Missoula Economic Partnership to seek, vet developers for key city properties
Martin Kidston/Missoula Current
The Missoula Economic Partnership will spend the next year identifying and vetting potential partners to redevelop several key properties across the city, and to support business growth and retention in two vital corridors.
The Missoula Redevelopment Agency's Board of Commissioners last week approved the $25,000 contract with MEP and said past agreements with the organization netted positive outcomes.
“We can sit back and let things come to us and be reactive or we can go seeking those projects and partners that really align with our goals,” said MRA board member Tasha Jones. “I think this is the more responsible approach to make sure these projects represent our best opportunities.”
In 2019, the Missoula Redevelopment Agency approved a $50,000 contract with MEP to identify partners for the redevelopment of certain sites within the city's opportunity zone. The zones were established by the Trump administration in 2017 to encourage long-term private investment in low-income communities.
The contract granted to MEP enabled the organization to scout potential development partners – a task that brought Ravara LLC to Missoula. The company has partnered with the city to develop 9 acres of city-owned property off Scott Street into both market-rate and permanently affordable housing.
The new contract will see MEP carry out a similar task focused largely on three properties including the old library block downtown, the Missoula Water site off West Broadway and property off Johnson Street near MRL Park.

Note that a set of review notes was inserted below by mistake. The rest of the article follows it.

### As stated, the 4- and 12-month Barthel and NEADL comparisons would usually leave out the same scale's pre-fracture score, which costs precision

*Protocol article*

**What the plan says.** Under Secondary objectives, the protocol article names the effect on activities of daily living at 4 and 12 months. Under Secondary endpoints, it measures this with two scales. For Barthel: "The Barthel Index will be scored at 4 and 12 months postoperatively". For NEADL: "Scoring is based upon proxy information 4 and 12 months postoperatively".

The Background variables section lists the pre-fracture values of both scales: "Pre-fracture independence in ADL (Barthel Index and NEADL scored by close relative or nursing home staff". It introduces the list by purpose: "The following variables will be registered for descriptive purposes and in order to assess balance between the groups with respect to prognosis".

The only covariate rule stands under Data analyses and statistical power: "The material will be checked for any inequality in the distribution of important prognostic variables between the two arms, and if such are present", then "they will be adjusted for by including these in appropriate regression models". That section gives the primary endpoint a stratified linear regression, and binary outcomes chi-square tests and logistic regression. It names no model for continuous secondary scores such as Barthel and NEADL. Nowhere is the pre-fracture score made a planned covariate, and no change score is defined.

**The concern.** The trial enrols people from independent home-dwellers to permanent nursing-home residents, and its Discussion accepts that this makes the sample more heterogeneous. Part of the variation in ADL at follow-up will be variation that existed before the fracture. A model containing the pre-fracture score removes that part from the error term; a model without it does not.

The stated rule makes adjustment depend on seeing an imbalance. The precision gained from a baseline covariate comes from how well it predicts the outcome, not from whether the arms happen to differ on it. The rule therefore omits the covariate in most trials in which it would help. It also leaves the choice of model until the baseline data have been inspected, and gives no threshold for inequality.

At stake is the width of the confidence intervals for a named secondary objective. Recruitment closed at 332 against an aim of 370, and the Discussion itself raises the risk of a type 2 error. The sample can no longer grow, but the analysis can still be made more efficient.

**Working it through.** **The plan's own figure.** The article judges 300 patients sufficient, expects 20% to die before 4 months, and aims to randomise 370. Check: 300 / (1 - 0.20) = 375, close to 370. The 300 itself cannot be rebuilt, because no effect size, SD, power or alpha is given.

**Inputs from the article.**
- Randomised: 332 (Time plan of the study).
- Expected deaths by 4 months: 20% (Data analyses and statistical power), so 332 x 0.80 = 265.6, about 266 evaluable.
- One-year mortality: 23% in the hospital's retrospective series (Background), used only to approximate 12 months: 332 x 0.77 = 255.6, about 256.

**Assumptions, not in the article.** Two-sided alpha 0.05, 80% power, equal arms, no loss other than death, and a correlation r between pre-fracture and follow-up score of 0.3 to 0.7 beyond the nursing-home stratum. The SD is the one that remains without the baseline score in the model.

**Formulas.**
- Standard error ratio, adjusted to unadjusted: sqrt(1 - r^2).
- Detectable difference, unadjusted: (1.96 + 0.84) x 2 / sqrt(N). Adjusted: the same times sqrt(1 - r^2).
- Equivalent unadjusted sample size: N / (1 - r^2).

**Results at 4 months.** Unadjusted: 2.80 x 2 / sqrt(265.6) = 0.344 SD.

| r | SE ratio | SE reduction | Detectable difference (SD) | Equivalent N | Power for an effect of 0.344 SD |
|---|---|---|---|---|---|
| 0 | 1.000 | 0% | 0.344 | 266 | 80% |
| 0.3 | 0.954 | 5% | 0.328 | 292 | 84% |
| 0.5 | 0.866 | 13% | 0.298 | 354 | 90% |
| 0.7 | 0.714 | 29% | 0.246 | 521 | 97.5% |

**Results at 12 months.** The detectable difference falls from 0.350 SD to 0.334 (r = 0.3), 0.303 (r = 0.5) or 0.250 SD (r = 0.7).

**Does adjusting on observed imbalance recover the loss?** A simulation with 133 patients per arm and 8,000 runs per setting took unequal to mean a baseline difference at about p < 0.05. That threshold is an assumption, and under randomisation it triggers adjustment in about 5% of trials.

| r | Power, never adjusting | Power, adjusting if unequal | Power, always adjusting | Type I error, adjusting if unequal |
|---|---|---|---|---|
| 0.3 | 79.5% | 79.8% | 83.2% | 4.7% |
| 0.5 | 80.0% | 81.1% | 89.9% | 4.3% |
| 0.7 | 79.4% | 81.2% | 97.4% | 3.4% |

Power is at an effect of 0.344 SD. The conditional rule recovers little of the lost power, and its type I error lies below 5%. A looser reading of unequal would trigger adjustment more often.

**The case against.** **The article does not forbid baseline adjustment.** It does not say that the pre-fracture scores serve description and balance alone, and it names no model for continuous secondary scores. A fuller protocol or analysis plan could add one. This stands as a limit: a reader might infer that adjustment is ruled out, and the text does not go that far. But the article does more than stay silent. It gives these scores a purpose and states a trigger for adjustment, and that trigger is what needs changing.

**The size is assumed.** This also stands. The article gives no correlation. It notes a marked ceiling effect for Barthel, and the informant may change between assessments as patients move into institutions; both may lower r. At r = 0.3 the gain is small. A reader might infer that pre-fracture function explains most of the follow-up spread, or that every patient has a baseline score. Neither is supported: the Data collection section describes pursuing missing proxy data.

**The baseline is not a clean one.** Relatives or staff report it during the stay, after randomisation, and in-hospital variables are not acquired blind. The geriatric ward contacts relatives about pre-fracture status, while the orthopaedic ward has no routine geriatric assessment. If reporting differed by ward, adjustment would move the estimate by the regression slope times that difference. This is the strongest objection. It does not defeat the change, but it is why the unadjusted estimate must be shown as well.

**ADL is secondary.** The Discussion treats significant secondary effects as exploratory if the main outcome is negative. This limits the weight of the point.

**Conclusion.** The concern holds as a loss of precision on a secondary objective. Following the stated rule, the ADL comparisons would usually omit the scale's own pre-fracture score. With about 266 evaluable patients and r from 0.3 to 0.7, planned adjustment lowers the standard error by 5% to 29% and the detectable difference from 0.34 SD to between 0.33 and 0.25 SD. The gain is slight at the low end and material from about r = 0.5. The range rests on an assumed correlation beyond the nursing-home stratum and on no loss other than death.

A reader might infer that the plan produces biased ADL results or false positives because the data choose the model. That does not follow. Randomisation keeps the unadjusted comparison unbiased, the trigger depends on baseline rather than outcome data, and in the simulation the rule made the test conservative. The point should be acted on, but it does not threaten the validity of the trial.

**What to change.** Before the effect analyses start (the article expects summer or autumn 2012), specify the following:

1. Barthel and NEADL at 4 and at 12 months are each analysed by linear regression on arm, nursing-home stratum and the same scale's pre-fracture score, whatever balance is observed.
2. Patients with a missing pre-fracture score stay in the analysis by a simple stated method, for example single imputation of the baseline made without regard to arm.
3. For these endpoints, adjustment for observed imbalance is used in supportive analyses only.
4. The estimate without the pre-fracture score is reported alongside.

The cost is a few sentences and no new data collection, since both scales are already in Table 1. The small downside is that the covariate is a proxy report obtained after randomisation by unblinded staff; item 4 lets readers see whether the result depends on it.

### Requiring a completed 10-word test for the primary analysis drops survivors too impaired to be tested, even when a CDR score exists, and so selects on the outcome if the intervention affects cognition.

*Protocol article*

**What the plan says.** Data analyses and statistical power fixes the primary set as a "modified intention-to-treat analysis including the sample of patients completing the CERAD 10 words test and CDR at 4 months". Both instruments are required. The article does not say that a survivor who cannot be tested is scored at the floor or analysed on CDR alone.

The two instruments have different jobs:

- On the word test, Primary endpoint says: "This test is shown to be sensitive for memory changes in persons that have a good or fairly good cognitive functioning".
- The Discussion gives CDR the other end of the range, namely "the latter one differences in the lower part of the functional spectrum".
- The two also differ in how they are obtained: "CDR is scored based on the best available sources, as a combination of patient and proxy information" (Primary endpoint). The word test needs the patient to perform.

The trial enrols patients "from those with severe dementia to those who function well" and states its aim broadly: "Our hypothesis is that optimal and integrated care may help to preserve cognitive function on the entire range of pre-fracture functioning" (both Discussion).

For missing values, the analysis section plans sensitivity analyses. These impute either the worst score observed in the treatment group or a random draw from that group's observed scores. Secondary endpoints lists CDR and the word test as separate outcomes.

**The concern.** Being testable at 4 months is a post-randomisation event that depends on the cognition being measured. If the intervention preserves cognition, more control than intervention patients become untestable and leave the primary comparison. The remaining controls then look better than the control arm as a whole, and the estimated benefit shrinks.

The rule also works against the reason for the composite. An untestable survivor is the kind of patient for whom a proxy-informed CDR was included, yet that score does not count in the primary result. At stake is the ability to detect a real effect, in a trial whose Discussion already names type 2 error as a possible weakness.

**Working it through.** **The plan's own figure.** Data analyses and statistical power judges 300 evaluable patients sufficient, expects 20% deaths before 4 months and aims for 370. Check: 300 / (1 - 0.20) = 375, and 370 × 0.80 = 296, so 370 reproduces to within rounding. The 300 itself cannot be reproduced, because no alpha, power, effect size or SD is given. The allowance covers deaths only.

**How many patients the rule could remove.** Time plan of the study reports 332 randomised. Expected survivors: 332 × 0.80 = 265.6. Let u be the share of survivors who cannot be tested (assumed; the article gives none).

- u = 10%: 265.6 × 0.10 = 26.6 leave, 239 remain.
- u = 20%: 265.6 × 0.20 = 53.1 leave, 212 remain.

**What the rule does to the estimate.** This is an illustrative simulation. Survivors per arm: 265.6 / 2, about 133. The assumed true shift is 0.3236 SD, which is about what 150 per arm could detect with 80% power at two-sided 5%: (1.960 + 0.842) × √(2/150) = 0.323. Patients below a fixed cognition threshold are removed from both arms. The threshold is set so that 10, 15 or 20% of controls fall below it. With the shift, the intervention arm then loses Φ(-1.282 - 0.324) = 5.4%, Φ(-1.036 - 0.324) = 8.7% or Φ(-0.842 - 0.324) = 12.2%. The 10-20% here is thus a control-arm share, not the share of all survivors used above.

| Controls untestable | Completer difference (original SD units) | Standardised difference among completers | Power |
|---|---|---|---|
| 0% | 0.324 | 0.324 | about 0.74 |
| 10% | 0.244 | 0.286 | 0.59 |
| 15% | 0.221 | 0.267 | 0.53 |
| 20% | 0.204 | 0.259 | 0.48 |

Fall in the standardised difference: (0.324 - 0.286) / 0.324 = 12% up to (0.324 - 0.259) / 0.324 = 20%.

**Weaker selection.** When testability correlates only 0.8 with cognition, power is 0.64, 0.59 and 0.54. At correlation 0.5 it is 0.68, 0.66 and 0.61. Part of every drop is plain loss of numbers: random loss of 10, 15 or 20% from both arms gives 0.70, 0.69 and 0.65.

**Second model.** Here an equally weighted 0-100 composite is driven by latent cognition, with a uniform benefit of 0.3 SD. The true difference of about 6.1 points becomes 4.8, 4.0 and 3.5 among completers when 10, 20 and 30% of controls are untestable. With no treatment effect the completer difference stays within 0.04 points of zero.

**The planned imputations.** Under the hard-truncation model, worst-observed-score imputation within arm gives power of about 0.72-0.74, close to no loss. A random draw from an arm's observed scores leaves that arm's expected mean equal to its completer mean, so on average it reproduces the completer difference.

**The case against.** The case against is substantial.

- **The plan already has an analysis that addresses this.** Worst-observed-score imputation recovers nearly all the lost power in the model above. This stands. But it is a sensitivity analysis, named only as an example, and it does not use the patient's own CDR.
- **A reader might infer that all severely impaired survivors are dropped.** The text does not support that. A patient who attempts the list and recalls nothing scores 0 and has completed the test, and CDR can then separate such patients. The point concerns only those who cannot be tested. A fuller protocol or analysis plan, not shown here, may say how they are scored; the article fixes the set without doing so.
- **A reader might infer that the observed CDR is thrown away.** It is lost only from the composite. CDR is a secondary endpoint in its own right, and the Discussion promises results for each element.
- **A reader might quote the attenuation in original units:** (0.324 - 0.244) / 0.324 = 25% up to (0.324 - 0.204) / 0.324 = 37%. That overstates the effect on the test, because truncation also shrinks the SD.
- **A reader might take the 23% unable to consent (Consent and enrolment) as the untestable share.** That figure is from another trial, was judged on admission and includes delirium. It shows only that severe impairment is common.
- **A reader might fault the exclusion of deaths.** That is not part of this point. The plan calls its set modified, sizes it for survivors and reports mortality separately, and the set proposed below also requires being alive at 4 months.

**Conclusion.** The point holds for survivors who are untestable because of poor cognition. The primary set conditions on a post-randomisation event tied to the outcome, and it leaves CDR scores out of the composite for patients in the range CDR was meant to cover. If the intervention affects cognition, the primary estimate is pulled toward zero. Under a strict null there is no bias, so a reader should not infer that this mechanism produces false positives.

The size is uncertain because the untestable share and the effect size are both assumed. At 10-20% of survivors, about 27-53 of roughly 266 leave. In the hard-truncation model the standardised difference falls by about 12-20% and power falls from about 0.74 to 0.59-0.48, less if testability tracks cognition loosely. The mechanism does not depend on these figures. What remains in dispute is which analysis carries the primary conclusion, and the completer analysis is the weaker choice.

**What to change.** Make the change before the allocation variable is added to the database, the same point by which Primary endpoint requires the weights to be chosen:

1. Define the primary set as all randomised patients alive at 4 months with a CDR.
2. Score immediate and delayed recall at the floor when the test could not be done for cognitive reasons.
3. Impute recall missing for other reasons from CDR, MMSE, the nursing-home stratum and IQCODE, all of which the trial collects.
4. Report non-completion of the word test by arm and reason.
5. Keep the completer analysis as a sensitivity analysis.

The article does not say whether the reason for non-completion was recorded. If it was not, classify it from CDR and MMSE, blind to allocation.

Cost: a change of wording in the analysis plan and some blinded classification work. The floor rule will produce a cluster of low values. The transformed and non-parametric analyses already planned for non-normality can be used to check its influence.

“That work is primarily about going out and developing a clear presentation of what the city's goals are, what the sites are, and conducting outreach to developers and development partners to identify folks who are interested in pursuing those goals,” said MEP President Grant Kier.
The work will also reveal any barriers to developing the properties and lead to solutions. MEP will conduct due diligence and help clarify the land-use permissions, and analysis on zoning and infrastructure.
The outreach conducted by MEP could also introduce new businesses to Missoula. The contract calls for MEP to conduct “targeted business retention, expansion and development opportunities” in both the North Reserve-Scott Street Urban Renewal District and the Hellgate district – primarily the MonTECH property.
“In the North Reserve-Scott Street district, we're constrained given the amount of urban renewal funding that's currently going to support housing in that area,” said Annie Gorski, the deputy director at MRA. “It's important to grow increment there so we can continue to fund those (housing) projects.”
MRA also believes that by having MEP vet potential developers, any future project will better align with the city's goals as detailed in a number of plans.
“Once we move forward with the old library block, there's going to be a lot of interest in that,” said MRA Director Ellen Buchanan. “The advantage we get from this relationship is that those interested parties will be vetted through MEP.”